Album Review
Fosterchild - Independence Day Album Cover

Fosterchild - Independence Day

Reviewed by
This review was written by an AP.net staff member.
FosterchildIndependence Day
Label: Silent Majority Group
Release Date: March 20, 2007

Usually, I don’t have a problem doling out harmful criticisms. But something about the dudes in Fosterchild makes me a little uneasy. Their long, unkempt hair and barbed wire tattoos remind me all too well of the guys that used to spit loogies in my sandwiches. Couple their physical appearance with a southern rock influenced, melodic metal sound and it’s almost too much brawn for one band. That’s why as I write this, I’m sitting in my bedroom (door locked) adorned with a bulletproof vest and a baseball helmet. If Fosterchild take offense to anything I have to say in this review, I’ll at least be prepared for the consequences. Who am I kidding? I’m a goner.

Citing influences such as Guns ‘N Roses and Motley Crue, Fosterchild do things old school. The retro feel of Independence Day is well executed. However, the mix of fast, solo infested rockers and melodic ballads aren’t brining anything new to any table anywhere. But at the same time, it’s nice to just let your hair down (all of it) and shriek along with Danny Beissel. I have no idea what he’s singing about, but it sure does sound masculine.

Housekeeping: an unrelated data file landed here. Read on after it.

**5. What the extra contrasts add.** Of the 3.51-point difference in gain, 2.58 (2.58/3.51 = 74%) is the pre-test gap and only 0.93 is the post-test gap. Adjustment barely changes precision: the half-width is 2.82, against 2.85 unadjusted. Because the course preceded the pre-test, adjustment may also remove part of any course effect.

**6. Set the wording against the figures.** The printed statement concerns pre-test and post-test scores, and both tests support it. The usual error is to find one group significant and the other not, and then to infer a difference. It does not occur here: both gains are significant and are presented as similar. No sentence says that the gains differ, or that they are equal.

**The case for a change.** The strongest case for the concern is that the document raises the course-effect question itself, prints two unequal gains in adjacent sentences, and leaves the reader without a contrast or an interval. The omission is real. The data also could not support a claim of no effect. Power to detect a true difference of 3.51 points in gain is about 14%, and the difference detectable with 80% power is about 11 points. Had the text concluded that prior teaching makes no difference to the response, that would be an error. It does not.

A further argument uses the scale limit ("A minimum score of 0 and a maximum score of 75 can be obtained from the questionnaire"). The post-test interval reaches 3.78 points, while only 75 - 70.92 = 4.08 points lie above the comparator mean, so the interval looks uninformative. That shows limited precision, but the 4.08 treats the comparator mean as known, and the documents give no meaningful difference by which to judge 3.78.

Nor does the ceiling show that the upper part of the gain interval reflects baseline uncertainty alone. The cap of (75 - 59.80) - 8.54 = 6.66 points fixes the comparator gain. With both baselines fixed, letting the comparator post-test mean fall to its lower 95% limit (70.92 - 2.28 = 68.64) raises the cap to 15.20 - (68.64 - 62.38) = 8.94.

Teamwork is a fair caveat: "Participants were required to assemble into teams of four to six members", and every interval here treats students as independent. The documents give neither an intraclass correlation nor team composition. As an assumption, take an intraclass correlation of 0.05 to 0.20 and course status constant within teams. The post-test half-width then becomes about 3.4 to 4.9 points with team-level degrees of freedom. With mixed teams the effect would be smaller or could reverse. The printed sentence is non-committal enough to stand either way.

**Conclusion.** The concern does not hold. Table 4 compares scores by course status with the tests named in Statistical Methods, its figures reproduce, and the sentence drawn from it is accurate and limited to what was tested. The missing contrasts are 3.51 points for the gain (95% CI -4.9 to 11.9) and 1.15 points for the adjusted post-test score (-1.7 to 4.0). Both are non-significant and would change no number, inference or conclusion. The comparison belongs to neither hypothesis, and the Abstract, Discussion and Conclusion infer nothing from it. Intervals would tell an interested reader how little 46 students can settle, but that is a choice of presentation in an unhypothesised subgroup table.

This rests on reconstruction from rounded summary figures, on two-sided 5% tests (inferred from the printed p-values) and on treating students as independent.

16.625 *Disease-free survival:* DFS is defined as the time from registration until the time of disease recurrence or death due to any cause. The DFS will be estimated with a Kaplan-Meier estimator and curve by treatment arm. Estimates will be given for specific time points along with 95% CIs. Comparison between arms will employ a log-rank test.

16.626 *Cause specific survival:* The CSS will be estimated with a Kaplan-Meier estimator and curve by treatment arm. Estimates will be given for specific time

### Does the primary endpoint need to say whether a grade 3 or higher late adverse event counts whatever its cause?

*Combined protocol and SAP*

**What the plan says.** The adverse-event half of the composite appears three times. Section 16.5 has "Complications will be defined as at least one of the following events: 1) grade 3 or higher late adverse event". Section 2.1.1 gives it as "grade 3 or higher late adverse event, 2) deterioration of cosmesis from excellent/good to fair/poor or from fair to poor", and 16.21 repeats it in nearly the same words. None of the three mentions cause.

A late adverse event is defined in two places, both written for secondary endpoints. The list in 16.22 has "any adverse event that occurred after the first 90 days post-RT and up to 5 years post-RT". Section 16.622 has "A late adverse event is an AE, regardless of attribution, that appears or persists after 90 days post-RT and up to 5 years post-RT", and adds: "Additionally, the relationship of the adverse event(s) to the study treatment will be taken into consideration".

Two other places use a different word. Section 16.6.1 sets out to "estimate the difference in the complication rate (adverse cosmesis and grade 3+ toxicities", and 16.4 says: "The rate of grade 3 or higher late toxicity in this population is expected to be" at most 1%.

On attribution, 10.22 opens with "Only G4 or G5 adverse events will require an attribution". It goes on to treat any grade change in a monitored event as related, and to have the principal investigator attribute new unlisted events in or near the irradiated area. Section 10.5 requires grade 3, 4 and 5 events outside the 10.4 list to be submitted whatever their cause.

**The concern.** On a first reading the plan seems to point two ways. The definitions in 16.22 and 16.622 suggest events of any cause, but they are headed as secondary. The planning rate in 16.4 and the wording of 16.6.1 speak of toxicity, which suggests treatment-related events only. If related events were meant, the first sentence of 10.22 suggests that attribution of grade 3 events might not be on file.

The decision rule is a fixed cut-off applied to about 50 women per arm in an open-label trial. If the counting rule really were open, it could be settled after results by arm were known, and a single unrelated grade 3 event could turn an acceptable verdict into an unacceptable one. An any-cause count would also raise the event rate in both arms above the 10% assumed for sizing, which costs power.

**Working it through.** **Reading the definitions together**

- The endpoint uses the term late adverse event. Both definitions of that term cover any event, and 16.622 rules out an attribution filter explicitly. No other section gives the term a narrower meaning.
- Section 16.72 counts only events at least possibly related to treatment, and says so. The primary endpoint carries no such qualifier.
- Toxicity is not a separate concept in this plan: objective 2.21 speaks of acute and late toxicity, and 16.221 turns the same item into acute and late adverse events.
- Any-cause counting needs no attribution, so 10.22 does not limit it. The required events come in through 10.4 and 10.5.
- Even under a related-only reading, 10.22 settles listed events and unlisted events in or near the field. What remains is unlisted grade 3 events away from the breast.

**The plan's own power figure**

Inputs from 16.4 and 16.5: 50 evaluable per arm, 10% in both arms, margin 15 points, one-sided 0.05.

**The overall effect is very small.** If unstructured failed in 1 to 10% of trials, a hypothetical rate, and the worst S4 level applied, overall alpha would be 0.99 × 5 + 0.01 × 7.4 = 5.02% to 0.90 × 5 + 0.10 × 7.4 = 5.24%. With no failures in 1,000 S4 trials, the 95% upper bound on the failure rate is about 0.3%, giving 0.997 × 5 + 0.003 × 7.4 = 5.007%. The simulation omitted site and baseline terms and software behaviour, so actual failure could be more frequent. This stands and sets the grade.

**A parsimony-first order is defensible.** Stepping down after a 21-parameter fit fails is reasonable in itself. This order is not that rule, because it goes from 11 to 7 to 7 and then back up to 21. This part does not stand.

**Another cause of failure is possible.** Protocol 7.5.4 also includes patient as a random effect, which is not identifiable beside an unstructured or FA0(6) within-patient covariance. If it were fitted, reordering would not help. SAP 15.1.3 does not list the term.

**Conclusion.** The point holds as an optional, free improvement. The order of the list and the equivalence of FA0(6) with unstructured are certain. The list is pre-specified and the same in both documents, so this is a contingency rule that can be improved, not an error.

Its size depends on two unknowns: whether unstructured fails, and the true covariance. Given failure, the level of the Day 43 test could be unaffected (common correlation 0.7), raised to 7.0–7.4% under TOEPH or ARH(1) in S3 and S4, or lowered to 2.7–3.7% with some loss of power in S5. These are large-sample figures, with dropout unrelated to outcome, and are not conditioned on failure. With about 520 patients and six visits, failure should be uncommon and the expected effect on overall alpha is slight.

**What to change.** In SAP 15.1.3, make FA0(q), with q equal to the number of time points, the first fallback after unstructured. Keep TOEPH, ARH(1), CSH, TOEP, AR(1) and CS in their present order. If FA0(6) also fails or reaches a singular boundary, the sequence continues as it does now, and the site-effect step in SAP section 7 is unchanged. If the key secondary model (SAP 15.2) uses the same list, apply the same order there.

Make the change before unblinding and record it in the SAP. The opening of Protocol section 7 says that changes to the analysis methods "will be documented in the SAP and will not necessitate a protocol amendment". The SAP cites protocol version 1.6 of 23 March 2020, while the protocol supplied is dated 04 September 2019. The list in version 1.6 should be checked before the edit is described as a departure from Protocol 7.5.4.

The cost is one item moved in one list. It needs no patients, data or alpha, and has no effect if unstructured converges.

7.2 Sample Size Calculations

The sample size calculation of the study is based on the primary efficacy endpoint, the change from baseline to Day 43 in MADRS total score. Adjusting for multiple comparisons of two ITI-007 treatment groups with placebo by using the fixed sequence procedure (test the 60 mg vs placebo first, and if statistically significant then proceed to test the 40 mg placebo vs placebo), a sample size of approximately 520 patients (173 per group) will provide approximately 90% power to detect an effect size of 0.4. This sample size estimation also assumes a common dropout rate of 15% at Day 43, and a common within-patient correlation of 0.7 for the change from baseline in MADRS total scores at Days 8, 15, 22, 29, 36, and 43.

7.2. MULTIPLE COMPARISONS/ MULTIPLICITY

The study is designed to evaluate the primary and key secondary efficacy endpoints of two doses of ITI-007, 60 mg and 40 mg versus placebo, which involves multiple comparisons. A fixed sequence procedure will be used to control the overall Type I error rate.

The more Southern the songs feel, the better they are. “Sugar Cookie” (which begins with audio from a certain SNL cowbell skit) finds Beissel hitting the highest of notes in his raspy drawl. The time allotted for numbing guitar solos is just long enough to not cause overdose. But “Crucified” shows how fine a line Fosterchild is walking. The mid-tempo ballad actually moves at a snail’s pace. The faux-religious lyrics and lazy “waohhs” in the background make things very difficult to enjoy. Things don’t get better with a straight-outta-the-80’s ballad, “Don’t Let Go.” Beissel’s voice gets less and less attractive as things progress, and the technical guitars can only do so much.

Ballads just aren’t Fosterchild’s forte. And ironically, there are a lot of them. "Trigger" is about as cliched as it gets. Fosterchild’s attempt at a Creed-esque smash hit (somehow) ends up sounding even less inspired than Stapp and the boyz. The blazing guitar solo is utterly ruined by the return of the horrible chorus. How could Beissel think lyrics like, “Sometimes, I pull the trigger and walk away,” would actually go unnoticed by half-intellectuals like myself?

Fret busters like "Bulletproof", with it's heavy guitars and anthemic feel, points to a tough niche audience. Independence Day is a good album for a drunken bar fight. Personally, I don’t know many people looking for such music. But if you know someone that is, introduce them to Fosterchild.

Recommended If You Like: Guns ‘N Roses, Motley Crue, cross necklaces, Theory of a Deadman, straight whiskey, school spirit (NOT!)
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